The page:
How does your brand behave?
By Tim Glister on Tuesday, 14 March 2017
The opening months of Donald Trump’s presidency have been tumultuous. From confusion over immigration policy to the defunding of scientific research and the rise of fake news, many sectors have experienced an upheaval of the status quo. Businesses are feeling the ground shift beneath them too.
For the last few years companies have been expected to have a clear brand purpose, a set of guiding principles that underscore their reason for being, that hopefully align with the worldview of their customers.
But now, in an environment of heightened, unstable politics and social media domination, it isn’t enough for a brand to simply say it believes in something, it must act on these beliefs too – and be prepared to be held to account.
From an idea to a behaviour
Our recent whitepaper, Purpose in Action, showed how consumers were starting to judge brands more and more on their actions. And the political events of the last month have only broadened and deepened this desire. It seems that, where people feel unable to affect politics or see their own political beliefs reflected in the actions of their governments, they are now looking to brands to fill this gap.
Trump’s executive order banning travel to the United State’s from seven (and then six) predominantly Muslim countries was a catalyst for both widespread public outrage and action by a number of brands.
Businesses from Ford and Apple to PriceWaterhouseCoopers and JP Morgan spoke out against the ban. Others went further, doubling down on the purpose and principles that first attracted customers to them (in some cases a long time ago) and turning them into action.
Starbucks committed to hiring 10,000 refugees, while Amazon led a legal challenge against the travel ban. Some brands seized on public sentiment to score easy brand points with immigration-themed Superbowl advertising. Airbnb went further, turning their #WeAccept Superbowl ad spot into a real brand action, committing to provide temporary housing for 100,000 displaced people over the next five years.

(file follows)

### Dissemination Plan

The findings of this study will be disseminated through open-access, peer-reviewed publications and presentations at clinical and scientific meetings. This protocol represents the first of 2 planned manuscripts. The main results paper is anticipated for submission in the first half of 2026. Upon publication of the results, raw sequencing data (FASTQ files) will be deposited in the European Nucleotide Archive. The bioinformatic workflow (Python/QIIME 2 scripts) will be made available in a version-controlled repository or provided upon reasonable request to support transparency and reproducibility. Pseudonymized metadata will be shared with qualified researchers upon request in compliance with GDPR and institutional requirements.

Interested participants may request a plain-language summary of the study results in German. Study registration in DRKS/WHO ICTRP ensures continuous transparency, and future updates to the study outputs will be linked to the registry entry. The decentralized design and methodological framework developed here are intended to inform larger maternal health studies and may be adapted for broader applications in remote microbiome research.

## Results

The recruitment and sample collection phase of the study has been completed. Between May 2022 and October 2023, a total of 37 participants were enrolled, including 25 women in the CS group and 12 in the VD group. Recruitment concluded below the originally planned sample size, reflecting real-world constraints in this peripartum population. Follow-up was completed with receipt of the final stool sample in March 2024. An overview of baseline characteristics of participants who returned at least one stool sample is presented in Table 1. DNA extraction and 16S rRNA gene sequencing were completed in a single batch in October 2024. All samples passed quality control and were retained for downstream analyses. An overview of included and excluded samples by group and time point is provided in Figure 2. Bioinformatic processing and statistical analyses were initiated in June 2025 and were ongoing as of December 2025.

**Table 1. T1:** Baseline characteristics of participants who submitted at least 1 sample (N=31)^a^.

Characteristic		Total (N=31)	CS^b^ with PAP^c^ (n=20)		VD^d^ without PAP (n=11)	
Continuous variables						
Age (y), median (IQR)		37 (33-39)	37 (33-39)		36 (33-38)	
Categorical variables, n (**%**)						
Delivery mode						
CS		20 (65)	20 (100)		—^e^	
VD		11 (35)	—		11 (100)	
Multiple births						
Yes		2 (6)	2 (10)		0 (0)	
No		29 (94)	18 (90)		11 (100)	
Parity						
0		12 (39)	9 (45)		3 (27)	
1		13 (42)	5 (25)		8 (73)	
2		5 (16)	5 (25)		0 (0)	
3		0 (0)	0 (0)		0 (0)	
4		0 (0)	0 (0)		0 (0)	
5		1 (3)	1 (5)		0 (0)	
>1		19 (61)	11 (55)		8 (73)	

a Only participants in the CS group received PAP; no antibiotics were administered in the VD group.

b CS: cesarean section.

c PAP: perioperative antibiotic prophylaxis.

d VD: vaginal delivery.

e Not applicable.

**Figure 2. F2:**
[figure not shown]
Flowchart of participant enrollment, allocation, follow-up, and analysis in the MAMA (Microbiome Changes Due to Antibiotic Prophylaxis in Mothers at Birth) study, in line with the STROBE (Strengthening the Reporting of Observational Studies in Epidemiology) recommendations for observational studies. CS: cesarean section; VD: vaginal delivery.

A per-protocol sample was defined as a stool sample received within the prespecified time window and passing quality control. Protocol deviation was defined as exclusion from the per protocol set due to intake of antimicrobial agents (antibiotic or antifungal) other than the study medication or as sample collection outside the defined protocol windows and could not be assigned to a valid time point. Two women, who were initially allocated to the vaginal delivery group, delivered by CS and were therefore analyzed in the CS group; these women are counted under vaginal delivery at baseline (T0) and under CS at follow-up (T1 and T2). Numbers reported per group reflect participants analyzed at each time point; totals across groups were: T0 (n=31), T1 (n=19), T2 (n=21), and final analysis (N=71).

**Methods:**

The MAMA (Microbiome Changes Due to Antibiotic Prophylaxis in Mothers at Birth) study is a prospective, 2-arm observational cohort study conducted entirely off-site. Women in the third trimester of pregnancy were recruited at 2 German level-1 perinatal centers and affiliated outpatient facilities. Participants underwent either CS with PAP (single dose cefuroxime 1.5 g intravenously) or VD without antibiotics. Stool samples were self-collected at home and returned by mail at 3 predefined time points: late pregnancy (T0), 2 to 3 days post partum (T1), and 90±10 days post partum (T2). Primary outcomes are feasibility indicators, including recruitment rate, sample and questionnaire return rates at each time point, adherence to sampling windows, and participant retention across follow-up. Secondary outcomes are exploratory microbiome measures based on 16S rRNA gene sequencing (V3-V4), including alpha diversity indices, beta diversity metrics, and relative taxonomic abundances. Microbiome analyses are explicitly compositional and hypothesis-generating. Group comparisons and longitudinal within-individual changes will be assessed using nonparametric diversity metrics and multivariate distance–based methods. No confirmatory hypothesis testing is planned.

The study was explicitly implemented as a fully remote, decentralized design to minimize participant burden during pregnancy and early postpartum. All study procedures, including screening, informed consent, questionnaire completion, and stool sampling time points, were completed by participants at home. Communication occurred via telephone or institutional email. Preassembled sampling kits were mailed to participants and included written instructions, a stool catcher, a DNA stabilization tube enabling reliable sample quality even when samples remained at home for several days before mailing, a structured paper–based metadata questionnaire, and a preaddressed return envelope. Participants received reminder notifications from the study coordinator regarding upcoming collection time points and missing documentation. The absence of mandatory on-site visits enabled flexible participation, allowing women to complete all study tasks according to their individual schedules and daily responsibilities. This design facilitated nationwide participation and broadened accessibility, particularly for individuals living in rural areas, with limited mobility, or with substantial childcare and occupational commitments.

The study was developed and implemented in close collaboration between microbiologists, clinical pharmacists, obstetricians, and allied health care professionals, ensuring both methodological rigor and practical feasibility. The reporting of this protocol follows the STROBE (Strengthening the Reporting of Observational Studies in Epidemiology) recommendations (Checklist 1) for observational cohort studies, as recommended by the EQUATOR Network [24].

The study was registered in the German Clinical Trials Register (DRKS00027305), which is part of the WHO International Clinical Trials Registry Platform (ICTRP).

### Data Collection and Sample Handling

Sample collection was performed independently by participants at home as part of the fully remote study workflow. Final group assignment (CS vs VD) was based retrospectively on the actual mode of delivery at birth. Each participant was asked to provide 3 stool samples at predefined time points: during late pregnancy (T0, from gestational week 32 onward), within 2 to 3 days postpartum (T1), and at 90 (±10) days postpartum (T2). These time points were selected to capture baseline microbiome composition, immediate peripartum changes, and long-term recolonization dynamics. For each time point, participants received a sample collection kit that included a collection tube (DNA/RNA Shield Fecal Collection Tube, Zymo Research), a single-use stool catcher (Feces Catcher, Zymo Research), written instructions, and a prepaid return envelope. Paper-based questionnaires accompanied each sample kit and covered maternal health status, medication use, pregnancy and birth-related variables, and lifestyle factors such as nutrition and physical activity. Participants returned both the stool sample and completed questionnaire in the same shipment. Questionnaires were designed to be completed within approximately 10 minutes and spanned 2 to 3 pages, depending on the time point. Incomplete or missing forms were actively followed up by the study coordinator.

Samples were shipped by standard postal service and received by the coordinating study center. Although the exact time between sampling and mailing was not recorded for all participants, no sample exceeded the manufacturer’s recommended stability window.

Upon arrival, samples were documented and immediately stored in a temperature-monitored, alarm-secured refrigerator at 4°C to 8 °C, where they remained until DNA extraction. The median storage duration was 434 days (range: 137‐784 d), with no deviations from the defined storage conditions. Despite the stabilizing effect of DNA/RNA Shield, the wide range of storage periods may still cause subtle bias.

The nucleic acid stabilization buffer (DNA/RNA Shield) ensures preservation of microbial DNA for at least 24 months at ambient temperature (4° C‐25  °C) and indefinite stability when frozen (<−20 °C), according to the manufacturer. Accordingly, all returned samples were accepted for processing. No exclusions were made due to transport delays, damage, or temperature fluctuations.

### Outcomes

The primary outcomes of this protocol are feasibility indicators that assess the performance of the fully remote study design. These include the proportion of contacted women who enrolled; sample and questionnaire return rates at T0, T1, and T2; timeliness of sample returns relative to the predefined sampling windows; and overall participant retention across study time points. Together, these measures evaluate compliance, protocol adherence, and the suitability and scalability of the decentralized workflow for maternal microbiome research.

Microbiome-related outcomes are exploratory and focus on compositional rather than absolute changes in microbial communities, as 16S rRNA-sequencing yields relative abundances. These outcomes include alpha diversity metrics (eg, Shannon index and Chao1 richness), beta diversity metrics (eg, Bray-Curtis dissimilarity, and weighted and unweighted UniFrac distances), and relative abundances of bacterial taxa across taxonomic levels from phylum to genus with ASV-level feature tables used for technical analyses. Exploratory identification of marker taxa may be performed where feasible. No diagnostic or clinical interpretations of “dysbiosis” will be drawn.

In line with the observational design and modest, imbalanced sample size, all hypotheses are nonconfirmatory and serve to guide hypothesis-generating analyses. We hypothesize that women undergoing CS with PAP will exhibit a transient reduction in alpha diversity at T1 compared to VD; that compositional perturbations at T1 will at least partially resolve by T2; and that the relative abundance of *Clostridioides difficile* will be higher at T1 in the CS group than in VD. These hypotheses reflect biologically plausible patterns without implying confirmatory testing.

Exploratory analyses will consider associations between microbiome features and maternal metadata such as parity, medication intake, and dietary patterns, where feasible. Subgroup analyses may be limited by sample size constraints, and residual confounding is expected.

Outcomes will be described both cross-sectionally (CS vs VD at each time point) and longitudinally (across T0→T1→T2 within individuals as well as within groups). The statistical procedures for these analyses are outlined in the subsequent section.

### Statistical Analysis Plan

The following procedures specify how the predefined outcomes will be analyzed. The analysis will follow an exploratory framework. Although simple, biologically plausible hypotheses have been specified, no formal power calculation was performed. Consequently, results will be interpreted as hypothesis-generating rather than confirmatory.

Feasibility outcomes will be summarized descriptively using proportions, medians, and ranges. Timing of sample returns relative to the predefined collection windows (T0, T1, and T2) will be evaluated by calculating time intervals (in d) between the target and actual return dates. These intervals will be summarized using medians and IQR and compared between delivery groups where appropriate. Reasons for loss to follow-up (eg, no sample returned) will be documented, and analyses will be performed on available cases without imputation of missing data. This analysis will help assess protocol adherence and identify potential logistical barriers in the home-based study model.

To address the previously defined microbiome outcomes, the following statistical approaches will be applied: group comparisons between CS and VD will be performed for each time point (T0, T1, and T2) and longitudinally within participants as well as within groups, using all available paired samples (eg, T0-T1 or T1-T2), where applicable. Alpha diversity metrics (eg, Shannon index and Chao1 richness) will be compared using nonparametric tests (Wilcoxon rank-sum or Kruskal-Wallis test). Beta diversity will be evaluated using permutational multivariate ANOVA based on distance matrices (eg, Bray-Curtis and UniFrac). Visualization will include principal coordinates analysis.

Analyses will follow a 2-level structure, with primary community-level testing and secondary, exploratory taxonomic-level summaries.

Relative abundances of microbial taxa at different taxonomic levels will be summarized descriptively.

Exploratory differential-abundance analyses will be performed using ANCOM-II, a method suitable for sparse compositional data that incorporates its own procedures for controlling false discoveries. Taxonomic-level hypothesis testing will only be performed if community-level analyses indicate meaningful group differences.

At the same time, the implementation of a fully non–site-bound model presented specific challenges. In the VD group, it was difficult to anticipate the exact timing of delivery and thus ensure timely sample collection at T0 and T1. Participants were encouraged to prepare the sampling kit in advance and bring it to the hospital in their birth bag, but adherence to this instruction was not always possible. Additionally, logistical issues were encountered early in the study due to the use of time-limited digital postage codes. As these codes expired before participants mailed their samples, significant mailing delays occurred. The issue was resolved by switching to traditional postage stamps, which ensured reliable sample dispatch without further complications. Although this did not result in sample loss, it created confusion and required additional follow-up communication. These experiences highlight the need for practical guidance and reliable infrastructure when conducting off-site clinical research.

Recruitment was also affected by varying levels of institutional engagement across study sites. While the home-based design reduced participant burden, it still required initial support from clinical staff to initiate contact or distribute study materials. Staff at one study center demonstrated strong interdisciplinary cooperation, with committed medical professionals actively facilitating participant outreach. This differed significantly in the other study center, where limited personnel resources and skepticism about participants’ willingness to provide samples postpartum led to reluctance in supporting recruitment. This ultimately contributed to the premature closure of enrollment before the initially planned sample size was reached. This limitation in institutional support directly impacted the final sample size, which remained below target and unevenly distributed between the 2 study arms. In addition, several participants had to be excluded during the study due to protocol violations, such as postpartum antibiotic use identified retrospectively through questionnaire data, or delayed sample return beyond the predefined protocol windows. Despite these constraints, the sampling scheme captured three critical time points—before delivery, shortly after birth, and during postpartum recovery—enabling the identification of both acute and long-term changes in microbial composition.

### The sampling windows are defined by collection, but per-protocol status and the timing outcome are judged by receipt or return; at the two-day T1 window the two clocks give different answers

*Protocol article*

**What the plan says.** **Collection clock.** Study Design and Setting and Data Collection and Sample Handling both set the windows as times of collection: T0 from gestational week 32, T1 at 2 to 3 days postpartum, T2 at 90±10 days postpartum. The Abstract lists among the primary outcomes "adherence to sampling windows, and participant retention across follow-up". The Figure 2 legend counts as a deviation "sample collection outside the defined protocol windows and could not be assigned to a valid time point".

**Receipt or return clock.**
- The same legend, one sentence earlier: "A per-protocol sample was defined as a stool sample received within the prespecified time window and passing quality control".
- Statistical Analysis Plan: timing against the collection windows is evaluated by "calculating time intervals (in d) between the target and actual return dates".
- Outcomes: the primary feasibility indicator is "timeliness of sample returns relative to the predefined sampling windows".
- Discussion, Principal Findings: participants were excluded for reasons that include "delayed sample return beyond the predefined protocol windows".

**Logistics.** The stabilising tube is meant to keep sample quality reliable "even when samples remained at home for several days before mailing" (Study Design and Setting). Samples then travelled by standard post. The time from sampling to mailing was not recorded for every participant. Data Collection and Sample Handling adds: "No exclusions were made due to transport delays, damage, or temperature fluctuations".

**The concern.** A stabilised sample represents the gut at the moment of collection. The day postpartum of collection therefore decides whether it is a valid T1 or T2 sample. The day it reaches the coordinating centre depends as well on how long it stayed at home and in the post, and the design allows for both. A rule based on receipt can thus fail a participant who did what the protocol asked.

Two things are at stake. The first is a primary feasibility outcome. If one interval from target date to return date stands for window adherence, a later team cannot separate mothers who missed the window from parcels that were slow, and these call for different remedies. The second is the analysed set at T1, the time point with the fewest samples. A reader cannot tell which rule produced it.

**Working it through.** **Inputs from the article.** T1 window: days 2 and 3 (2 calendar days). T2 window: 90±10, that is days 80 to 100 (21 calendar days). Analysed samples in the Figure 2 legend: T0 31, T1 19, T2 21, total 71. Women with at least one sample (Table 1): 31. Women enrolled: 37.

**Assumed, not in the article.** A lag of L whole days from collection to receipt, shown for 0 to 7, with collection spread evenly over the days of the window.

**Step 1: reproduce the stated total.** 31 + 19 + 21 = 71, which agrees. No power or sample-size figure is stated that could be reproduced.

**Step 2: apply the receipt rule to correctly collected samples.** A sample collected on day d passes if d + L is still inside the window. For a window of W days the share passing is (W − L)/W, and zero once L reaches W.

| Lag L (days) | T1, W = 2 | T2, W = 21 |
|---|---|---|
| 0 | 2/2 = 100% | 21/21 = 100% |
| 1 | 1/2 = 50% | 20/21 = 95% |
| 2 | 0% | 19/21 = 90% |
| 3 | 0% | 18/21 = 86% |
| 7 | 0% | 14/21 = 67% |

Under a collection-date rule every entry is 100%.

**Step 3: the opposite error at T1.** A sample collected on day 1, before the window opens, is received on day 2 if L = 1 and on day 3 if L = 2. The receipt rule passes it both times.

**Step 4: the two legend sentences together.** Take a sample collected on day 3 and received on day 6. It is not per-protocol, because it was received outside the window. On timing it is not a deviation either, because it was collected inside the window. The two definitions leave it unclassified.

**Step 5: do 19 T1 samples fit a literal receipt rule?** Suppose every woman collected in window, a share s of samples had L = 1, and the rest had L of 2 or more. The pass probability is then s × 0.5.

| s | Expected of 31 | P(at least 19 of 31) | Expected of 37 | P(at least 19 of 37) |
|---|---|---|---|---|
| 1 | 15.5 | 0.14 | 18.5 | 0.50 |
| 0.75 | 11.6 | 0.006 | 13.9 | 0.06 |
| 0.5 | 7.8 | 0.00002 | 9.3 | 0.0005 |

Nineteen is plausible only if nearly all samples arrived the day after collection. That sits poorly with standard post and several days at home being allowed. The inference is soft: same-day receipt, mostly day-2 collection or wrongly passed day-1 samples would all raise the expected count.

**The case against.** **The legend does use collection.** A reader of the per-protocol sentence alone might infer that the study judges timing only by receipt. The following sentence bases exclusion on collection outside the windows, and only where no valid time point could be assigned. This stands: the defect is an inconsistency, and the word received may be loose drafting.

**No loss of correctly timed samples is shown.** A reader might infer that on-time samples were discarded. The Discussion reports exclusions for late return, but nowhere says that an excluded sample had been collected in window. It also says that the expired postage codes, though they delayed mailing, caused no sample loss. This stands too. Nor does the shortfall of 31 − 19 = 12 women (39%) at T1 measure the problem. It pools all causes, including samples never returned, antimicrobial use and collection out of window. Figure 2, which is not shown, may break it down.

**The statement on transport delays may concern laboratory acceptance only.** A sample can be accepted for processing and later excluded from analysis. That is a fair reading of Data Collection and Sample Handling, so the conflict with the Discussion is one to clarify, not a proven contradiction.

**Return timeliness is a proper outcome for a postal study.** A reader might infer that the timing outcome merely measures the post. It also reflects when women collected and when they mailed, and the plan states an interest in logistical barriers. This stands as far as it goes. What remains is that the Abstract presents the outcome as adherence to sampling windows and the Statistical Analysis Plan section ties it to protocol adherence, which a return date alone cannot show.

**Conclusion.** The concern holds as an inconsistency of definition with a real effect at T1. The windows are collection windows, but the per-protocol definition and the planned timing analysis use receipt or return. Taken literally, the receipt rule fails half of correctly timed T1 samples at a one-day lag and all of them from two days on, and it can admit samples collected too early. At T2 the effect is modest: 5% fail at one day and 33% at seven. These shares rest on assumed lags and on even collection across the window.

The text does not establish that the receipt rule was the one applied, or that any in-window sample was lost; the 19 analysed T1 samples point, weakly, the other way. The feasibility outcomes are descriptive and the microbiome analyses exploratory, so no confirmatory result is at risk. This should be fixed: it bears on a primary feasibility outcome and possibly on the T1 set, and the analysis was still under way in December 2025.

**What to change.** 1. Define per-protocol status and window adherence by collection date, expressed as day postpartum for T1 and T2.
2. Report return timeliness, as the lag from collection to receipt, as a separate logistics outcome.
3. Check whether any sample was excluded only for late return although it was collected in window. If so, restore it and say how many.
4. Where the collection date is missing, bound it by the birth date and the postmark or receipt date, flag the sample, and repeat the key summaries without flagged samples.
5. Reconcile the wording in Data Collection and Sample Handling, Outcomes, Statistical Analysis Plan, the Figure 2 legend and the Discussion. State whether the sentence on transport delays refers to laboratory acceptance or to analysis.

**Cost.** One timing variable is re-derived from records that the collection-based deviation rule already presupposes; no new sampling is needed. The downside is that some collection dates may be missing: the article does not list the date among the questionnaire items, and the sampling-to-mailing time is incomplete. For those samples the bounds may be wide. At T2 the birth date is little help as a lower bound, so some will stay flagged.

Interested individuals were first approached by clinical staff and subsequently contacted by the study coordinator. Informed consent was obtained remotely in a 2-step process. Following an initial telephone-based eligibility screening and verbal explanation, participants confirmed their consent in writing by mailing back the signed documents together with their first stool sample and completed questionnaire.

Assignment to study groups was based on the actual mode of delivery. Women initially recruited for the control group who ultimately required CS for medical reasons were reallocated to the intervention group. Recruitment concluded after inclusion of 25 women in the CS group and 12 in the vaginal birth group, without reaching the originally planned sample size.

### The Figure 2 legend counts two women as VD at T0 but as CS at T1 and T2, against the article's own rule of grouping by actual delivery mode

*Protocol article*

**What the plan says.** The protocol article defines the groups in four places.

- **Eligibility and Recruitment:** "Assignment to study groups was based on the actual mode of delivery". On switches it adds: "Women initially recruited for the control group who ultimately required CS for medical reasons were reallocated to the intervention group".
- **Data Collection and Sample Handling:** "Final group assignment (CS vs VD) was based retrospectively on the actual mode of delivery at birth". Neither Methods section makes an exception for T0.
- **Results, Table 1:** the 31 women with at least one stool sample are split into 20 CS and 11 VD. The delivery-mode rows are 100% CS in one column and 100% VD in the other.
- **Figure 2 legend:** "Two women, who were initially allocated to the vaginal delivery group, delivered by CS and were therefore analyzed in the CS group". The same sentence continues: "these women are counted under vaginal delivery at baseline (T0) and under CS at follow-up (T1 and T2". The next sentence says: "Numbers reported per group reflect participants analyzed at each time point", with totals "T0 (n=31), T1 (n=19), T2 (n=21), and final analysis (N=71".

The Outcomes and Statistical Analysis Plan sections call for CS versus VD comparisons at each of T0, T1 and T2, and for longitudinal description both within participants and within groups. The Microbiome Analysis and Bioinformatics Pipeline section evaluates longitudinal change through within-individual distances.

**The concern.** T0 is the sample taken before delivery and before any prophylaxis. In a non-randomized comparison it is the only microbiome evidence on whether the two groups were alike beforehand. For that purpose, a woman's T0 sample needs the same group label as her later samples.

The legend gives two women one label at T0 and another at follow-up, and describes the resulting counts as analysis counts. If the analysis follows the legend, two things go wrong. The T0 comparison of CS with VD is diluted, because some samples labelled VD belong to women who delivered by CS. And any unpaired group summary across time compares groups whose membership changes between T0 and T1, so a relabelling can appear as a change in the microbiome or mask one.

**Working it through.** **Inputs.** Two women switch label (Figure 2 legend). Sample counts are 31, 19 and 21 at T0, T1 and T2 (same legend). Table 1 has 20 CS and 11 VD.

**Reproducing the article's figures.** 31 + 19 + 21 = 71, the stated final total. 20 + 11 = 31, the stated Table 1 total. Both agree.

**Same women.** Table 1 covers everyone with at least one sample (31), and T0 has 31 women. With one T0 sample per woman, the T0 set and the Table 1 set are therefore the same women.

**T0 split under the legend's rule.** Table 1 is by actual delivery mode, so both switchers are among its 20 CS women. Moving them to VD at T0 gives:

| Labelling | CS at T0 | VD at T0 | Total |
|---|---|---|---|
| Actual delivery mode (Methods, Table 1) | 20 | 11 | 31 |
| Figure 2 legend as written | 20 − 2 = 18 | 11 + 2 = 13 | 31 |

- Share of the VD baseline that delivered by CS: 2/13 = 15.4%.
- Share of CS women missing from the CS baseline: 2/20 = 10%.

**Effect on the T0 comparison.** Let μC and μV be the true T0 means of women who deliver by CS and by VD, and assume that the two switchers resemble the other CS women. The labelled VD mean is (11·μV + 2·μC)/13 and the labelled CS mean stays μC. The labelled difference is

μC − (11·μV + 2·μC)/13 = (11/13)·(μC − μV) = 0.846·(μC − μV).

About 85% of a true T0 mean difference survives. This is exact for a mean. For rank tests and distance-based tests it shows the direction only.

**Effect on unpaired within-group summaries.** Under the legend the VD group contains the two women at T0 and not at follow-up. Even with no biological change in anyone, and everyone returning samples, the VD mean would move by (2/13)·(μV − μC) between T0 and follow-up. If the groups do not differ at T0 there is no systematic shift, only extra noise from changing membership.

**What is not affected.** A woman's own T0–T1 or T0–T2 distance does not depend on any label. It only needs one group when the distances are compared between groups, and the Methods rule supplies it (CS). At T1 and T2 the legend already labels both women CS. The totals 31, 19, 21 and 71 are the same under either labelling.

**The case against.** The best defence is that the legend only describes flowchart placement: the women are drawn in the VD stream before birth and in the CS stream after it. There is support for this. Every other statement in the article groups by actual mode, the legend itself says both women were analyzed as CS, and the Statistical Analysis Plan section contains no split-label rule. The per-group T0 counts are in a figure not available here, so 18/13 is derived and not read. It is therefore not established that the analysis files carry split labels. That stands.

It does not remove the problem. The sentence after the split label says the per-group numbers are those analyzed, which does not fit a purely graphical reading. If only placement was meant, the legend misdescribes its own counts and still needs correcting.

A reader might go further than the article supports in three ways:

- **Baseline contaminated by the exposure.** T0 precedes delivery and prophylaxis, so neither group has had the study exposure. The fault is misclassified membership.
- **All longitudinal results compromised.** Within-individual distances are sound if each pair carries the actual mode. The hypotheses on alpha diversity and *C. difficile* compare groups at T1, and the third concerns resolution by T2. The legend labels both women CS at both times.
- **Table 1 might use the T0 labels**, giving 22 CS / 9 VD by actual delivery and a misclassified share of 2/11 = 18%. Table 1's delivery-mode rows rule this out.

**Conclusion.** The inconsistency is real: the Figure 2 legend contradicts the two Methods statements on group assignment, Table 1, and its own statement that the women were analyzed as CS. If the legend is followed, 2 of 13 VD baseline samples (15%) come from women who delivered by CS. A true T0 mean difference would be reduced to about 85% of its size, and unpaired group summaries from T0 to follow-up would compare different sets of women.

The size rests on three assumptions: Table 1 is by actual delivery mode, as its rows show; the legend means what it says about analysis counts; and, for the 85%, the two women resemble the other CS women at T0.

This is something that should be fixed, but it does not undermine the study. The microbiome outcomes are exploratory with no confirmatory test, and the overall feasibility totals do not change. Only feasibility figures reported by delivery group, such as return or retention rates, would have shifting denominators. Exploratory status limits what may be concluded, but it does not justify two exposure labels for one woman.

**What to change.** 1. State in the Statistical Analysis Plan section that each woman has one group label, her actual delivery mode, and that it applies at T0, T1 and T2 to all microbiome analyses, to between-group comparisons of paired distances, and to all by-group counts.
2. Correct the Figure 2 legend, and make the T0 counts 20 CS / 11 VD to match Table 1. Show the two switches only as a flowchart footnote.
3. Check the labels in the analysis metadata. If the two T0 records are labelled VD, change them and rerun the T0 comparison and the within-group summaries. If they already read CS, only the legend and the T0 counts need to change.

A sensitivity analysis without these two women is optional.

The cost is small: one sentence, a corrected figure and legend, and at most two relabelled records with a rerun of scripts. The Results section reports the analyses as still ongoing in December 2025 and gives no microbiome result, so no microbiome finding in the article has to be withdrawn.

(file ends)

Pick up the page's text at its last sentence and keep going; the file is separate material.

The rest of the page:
It doesn’t always work out
Naturally, not all action will be either well-received or understood as intended - like when Uber suspended surge pricing to JFK airport in the evening of a major protest against the travel ban. It was seen by many as an attempt to profit from a service stoppage by NYC cab drivers, despite the surcharge being suspended after the cab protest had finished. The social media backlash was abrupt (and fanned by ride-hailing competitor Lyft), prompting people across the globe to delete their Uber accounts.
The danger of actions being misinterpreted and falling foul of hashtag activism or worse is particularly high for financial services brands, which may go some way to explaining why many have not been particularly vocal in response to recent events.
A unique challenge for financial services
FS brands are ahead of the pack in certain areas, like developing products and services tailored to fit unique customer needs, or championing diversity both internally and externally, such as with Lloyd’s For Your Next Step and ANZ’s #HoldTight campaigns. But these all reflect the long-term trajectory of society rather than sudden or temporary change.
Jumping on fast-moving bandwagons or trying to respond to extremely changeable situations can leave any brand flatfooted as public opinion shifts around them. For financial services this risk is compounded, because FS brands have to balance appealing to customers’ emotional desires in the present with their long-term needs for security and stability that can extend beyond the length of a presidency.
In many territories the financial sector must also navigate a uniquely close relationship with government. Whether particular societies believe business and politics should be kept far away from each other or very close together, financial services are constant fodder for politicians. From regulation to sanction, drawing too much attention from political regimes can be disastrous for FS brands – and, therefore, their customers.
Which battles should you fight?
So, what can financial services brands do in response to unstable political climates and the sometimes conflicting desires and expectations of their customers?
The first thing is to have an authentic purpose that can guide you and behaviour. The second thing is to clearly communicate this purpose to your staff, customers and consumers in general, so they fully understand who you are, what you stand for, and what they should expect from you. Then, you’ll be in a strong position to take action that reflects your purpose when you feel that you should or when your staff, customers or the public demand it.
Of course, it’s important to still be selective with this action in order to avoid becoming better known for your media profile than for the actual services you provide. A good rule of thumb for taking action might be to only fight the battles you are willing to both win and lose. And if you can’t find any, it may be time to revisit your guiding principles and purpose.